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Member Research & Reports

Member Research & Reports

South Carolina: Study Examines How Neighborhood Impacts on Time Living with Detectable Viral Load

Researchers from the University of South Carolina Arnold School of Public Health (Department of Health Services Policy and Management, Department of Epidemiology and Biostatistics, Department of Health Promotion, Education, and Behavior, South Carolina SmartState Center for Healthcare Quality) and School of Medicine as well as Ohio University have published a paper on neighborhood disadvantages and the impact of time living with detectable viral load for new adult human immunodeficiency virus (HIV) diagnoses in South Carolina. The project was led by health services policy and management clinical associate professor Dr. Bankole Olatosi and Dr. Sharon Weissman (UofSC School of Medicine) and published in AIDS and Behavior.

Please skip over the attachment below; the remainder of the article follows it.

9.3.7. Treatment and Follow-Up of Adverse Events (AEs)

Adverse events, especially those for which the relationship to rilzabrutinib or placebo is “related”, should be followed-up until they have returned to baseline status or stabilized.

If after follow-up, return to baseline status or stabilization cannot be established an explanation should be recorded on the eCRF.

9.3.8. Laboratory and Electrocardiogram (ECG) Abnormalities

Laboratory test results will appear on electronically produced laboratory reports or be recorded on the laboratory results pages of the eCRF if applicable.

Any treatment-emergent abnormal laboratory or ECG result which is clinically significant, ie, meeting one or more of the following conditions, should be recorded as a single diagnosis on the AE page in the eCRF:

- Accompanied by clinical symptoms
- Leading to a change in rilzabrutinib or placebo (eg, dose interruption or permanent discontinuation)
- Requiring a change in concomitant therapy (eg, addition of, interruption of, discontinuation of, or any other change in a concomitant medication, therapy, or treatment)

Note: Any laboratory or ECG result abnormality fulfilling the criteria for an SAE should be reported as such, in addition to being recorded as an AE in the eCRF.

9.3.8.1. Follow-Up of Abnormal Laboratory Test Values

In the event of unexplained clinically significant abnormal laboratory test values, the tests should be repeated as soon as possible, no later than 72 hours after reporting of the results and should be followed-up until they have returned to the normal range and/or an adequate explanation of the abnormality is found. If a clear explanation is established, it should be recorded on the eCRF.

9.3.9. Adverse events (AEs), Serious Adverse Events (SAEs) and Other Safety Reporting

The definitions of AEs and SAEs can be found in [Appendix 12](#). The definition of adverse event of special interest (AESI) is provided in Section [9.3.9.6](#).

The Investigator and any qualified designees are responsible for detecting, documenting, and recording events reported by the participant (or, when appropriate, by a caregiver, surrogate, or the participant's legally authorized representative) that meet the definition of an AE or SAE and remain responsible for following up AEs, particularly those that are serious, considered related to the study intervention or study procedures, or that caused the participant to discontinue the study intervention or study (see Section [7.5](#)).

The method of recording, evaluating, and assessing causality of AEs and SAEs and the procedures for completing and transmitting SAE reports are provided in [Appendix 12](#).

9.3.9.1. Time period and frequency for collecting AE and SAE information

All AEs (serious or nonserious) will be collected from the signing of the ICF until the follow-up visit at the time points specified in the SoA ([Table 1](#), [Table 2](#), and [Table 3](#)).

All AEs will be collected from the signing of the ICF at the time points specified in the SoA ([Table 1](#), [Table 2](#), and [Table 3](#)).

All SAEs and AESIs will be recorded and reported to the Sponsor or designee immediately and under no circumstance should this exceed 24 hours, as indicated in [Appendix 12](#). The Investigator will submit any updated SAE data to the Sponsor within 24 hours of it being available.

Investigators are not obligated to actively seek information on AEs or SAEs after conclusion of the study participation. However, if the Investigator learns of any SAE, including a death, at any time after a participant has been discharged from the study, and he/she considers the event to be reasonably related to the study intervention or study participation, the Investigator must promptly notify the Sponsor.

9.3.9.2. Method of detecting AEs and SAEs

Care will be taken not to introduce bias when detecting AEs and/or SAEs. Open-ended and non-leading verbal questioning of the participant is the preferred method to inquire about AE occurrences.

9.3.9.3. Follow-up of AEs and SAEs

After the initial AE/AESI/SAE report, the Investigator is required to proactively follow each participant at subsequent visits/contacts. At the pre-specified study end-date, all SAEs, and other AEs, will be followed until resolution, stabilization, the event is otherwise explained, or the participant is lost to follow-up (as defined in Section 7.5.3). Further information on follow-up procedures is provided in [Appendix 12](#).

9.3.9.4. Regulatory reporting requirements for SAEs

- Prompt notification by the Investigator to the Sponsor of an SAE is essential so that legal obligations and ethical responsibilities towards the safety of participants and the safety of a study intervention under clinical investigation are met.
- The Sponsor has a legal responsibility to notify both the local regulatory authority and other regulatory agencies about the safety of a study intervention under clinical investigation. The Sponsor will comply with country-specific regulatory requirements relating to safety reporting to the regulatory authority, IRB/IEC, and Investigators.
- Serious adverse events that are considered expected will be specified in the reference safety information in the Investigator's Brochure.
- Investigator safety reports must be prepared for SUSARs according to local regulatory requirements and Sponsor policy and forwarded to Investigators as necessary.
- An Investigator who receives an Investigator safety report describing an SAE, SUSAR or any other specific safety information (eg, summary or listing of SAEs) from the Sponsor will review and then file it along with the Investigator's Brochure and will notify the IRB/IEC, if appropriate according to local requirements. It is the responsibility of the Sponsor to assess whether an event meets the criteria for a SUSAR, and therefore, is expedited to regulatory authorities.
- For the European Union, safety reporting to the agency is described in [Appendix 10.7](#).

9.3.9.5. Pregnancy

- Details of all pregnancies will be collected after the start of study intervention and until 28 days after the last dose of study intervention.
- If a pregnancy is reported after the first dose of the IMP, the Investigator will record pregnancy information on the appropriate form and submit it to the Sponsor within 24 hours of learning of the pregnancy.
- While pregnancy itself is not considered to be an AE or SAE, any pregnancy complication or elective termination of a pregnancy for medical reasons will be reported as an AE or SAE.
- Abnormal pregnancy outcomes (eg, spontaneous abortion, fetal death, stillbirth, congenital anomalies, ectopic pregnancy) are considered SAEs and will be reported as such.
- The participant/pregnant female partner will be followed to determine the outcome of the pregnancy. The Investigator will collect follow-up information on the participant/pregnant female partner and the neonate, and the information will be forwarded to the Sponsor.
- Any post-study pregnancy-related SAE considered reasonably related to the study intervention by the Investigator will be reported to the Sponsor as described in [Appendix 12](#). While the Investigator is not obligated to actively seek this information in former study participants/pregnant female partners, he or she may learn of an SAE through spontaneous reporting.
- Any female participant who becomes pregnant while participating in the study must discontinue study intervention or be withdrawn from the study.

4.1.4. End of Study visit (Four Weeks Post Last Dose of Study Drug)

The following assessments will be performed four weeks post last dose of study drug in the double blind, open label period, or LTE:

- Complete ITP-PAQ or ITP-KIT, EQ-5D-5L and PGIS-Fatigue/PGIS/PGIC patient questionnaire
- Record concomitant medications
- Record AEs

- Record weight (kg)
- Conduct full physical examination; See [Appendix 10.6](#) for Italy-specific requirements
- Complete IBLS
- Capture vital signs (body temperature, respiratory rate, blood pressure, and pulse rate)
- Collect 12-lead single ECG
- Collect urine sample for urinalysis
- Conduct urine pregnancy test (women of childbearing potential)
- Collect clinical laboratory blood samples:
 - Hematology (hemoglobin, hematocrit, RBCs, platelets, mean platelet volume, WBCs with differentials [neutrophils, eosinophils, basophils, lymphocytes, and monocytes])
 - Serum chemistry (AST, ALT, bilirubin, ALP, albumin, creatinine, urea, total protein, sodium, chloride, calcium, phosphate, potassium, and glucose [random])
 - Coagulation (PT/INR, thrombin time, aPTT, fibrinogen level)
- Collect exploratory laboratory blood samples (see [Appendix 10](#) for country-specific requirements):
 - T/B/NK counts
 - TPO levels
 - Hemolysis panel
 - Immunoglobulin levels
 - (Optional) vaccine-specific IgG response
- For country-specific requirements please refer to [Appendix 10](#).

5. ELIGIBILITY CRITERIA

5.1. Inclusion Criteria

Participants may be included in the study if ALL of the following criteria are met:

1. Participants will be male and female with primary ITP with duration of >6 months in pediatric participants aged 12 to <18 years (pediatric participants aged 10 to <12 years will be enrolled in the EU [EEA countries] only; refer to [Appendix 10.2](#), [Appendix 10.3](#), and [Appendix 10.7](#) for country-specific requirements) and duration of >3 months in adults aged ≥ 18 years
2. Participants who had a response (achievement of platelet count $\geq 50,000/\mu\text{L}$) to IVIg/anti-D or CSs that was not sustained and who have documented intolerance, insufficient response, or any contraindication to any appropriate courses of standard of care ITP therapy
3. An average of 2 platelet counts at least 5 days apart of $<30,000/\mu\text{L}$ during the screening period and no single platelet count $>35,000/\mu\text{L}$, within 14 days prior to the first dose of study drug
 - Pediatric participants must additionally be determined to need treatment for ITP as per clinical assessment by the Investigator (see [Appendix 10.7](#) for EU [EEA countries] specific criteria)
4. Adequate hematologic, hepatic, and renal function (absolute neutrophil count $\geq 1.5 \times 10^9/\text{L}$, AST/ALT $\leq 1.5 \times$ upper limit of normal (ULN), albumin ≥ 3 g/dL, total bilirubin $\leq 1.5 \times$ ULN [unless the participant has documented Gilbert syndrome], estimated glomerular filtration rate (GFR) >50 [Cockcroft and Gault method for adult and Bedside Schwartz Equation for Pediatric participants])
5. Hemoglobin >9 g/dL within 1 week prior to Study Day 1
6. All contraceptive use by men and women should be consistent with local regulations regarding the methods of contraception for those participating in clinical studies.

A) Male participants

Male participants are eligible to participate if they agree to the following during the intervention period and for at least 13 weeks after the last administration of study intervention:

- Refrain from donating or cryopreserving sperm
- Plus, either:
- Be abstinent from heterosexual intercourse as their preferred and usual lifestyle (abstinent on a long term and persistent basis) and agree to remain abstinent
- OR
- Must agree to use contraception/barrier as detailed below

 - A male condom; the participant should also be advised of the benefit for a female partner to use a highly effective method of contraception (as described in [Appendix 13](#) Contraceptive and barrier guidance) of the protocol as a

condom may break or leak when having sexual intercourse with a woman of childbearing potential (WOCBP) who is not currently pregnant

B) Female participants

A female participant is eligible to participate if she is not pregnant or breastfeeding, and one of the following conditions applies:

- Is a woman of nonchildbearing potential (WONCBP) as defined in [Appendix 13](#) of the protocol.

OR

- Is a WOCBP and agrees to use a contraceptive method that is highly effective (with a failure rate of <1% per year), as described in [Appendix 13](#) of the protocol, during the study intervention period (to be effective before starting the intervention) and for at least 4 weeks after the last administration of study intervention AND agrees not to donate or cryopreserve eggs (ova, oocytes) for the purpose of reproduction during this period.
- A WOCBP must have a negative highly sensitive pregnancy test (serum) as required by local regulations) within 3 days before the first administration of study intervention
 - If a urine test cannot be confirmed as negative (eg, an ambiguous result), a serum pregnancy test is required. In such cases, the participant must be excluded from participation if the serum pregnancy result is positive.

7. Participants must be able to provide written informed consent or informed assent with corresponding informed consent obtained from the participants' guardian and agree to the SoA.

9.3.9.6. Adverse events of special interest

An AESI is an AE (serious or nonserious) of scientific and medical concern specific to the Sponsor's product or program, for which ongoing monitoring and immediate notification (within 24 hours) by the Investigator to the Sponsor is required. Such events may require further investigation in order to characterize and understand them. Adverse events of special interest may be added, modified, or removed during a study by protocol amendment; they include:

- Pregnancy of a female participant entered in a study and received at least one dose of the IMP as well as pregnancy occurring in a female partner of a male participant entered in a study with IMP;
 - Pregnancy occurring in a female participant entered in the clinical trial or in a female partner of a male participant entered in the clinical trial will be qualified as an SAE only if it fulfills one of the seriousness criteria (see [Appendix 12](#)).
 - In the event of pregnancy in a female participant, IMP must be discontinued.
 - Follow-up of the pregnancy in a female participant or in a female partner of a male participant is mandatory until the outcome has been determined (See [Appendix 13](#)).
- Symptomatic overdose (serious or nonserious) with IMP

With this study, the authors examined the association between neighborhood disadvantages and percent person-time spent with increased transmission risk for people living with HIV in South Carolina. Participants included more than 2,000 people living with HIV who were diagnosed between 2014 and 2017 with two or more viral load tests six months apart. The researchers then calculated the proportion of time living with a viral load greater than 1500 copies/ml after linkage to care and assessed neighborhood disadvantage based on area deprivation index.

Based on their analyses, Dr. Olatosi and his team found that almost half of the people living with HIV lived with a viral load of more than 1500 copies/ml for some times (median days = 46), with young adults and people living with HIV who injected drugs experiencing the highest proportion for time living with detectable viral load. “Targeted programs are needed to improve viral load suppression, reduce new transmissions and decrease disparities in HIV outcomes in all neighborhoods,” says Dr. Olatosi.

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